Were you born on the sun?

It’s not just Wednesday workouts  that are tough during the summer.

What’s the weather like out there?

It’s hot, damn hot.

Thursdays at 6 P.M., it’s still almost 100*. The mile “warmup” run (along a busy road with no shade) just to get to the workout meeting place might as well take place in front of a hair dryer. Or an industrial-sized convection oven. Fortunately the workout had some built-in rests so I could cool down a little between reps. We ran at 5K pace around a neighborhood block that was just over a quarter-mile, allowing us to stop for water and iced towels after each loop, then walk/jog a short distance before repeating the lap.

About half of it was shaded, and one guy had turned on a sprinkler. He invited us not only to run through it, but stop for beers too. I only took him up on the sprinkler part.


I ran six repeats at a pace I was pretty pleased with; with the warmup and cool-down (also a misnomer) out and back from Rogue, I only ended up with 4.5 miles, but I felt like I’d run twice that. And the sting site on my leg had flared back up and was an angry red blotch the size of my hand. Before I went to bed I put some Benadryl gel on it and took an oral Benadryl as well.

Fridays are usually rest days, but I had to get up early to supervise as B checked in online for a Southwest flight–can’t snooze on that one! Since I was up, I did a short pilates core workout. Later that day, I attended the memorial service for a former student who was tragically murdered overseas. I taught him a decade ago, but once they’re my kids, they’re always my kids. On a positive note, I caught up with some of his classmates and was gratified to learn about their now-adult lives–college graduations, impressive career prospects, and other successes. But it was emotionally draining–and it wasn’t easy following that up by dropping my kid off at a friend’s house for a weeklong trip out of state either–so I didn’t get to bed until late Friday night.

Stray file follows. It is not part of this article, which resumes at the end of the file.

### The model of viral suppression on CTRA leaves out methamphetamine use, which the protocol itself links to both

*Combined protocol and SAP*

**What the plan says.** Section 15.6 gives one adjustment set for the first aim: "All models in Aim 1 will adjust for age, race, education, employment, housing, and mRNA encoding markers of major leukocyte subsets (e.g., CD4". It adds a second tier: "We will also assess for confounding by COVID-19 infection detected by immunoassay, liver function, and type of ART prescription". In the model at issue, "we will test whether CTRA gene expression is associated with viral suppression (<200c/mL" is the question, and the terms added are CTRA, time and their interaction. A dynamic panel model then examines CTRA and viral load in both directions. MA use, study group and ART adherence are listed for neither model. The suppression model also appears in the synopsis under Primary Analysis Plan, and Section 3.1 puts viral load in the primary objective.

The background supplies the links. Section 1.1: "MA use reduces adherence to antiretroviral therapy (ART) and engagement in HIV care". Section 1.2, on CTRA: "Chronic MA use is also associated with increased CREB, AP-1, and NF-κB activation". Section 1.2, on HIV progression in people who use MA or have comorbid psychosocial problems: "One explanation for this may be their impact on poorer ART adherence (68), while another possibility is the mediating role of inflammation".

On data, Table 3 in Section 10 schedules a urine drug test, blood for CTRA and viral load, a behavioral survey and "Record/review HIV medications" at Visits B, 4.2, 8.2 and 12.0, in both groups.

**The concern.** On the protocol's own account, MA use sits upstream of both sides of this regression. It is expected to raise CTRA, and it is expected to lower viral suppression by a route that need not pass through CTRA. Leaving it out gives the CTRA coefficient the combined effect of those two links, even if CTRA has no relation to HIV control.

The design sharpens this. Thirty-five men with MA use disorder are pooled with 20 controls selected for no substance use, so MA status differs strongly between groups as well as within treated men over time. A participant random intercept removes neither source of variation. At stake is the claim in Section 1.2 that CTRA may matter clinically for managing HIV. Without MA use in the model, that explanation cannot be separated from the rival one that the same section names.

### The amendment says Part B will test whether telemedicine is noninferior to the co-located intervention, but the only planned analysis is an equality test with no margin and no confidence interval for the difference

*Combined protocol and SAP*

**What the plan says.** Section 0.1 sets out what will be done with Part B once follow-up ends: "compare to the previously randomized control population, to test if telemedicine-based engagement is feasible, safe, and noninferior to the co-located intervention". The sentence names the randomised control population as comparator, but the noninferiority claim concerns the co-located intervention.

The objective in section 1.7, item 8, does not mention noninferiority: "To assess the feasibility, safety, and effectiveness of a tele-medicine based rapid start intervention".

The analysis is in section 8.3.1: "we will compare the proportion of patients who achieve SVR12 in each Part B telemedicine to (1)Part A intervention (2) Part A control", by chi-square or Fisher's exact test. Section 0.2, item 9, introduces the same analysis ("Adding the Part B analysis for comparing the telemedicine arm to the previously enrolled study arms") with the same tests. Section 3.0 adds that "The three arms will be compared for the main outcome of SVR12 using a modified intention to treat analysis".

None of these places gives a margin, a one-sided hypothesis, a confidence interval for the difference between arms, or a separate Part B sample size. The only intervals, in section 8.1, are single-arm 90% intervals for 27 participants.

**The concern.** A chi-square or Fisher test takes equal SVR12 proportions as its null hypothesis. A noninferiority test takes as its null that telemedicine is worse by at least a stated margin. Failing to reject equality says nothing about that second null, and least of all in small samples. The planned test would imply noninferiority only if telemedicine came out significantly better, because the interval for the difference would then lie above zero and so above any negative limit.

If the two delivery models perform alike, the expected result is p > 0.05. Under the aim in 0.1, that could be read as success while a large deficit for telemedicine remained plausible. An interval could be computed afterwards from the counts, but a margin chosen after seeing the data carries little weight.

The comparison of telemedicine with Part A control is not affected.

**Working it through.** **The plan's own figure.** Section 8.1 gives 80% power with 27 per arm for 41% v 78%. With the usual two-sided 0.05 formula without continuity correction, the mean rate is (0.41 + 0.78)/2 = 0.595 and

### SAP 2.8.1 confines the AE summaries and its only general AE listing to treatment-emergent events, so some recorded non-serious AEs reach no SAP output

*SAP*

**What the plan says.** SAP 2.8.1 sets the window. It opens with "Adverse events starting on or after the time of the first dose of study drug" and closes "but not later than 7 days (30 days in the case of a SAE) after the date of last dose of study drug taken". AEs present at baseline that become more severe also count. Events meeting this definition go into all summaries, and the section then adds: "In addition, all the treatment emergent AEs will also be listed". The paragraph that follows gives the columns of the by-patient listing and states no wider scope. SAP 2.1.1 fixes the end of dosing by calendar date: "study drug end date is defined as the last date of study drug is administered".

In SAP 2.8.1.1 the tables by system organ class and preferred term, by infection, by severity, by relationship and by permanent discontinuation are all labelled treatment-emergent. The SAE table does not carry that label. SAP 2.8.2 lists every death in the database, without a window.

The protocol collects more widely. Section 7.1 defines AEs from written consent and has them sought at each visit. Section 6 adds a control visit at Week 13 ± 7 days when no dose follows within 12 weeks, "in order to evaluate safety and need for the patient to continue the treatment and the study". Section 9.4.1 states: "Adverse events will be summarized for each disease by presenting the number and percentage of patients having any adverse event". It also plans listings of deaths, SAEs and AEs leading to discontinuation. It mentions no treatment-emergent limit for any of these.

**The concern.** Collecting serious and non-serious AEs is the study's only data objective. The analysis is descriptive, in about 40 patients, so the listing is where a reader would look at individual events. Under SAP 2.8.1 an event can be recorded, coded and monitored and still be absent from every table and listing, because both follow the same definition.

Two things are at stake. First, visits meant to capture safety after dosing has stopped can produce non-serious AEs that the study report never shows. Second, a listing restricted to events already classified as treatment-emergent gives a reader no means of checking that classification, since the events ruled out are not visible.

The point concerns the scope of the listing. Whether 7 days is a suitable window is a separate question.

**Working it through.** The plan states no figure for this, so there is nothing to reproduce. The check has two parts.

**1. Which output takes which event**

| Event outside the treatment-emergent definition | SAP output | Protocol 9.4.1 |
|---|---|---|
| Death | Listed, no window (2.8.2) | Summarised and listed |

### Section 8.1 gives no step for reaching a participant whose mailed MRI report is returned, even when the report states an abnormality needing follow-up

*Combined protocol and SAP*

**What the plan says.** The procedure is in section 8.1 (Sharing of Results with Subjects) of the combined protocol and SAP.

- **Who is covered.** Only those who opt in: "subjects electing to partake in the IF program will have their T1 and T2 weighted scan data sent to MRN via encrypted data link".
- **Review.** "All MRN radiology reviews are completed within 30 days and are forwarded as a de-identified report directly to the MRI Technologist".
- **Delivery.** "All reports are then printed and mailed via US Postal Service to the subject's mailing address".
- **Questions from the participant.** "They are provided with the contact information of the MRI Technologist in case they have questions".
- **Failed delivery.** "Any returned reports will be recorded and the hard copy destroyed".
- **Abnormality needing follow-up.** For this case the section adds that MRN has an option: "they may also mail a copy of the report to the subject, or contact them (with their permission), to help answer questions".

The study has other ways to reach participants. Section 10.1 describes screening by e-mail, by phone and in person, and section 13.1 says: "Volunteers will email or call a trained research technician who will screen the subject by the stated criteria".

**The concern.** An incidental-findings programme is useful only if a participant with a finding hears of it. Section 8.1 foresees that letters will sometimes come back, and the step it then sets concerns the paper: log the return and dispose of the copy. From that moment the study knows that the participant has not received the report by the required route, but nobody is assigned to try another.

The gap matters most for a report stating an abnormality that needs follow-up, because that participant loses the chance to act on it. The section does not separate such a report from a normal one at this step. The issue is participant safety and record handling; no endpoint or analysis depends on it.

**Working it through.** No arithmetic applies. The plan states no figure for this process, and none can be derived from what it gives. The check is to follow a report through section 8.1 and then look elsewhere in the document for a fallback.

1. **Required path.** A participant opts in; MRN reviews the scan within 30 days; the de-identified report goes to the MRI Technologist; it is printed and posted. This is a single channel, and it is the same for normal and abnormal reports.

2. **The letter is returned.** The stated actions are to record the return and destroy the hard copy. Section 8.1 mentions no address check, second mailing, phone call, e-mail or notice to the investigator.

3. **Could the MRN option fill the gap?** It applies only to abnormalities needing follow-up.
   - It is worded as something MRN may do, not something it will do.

Which made my 5:00 A.M. alarm very unpleasant.

But I got up and dragged myself over to Rogue in the dark. I’ve reduced my long-run mileage a bit for the summer, so I was only running eight miles. Two friends who were running ten invited me to join them on the way out. They’re both faster than I am, so I felt bad that I was slowing them down, but it was nice to have the company.

By the halfway point, when I said goodbye to my friends, I was ready to be done–which is never a good sign. There was no breeze, and the humidity made it feel like a tropical swamp. But I slogged along, walking some, and finished most of it before the sun got too high overhead. But still, the last mile was even more unpleasantly warm. And the blotch on my leg had gotten darker, parts of it looking almost bruised. One of my friends, a nurse, urged me to keep an eye on it and if it started hurting or I had any other unusual symptoms to get it checked out.

I won a raffle prize at Rogue, which was exciting. But I was so sapped–emotionally and physically–I didn’t even go out for coffee afterward. I went home and crashed on the couch with a movie. I planned to pick up some dinner at my favorite noodle place, but then a thunderstorm rolled in and I had no desire to leave the house. So I cobbled together a sad dinner and decided to go to bed early.

I started to wonder if I was having some kind of reaction to the topical Bendadryl I’d been using, so I swabbed the whole area with alcohol and left it alone, although I took another oral dose of Benadryl. Then I crashed for the next 12 hours. And when I woke up, I noticed the angry redness had all but disappeared, leaving just a small pinkish spot where the skin felt a little bumpy. Not sure there’s a cause-and-effect here, or if it were clearing up anyway, but either way it looks a whole lot better today.

I slept so late, there was no way to get in even a short recovery run this morning. I think I’ll stick with an indoor core workout today. ‘Cause it’s hot. Damn hot.


What kind of indoor (non-treadmill) workouts do you do? I’m a fan of Fitness Blender–I just stream it from my laptop to my TV.

Ever been stung by a bee? Assuming you’re not allergic, how long did it take for the reaction to go away?



I love summer–I have a long break from school, I don’t have to guess at weather-appropriate clothing, and there’s no worry that I’ll be too cold. But summer running is tough.

I’ve decided that I’m struggling with my evening runs not because of some lingering jet lag, or because I spent two weeks in a cooler climate. No, I think it’s because it’s been a couple of years since I’ve been part of a summer training group that meets at 6:00 P.M., which is practically the hottest part of the day this time of year in Austin.

The past two summers, I focused on strength and cross-training with a weekly early-morning Fit to Run class on Wednesdays. We usually got in a couple of miles afterwards, at 6:30 A.M., and we ran after Monday evening core classes too. Plus our usual Saturday morning mileage beginning at 5:30 A.M.. But my evening runs were on my own, and I usually didn’t start until at least 7:30 or 8:00 at night, after temperatures dropped below 97.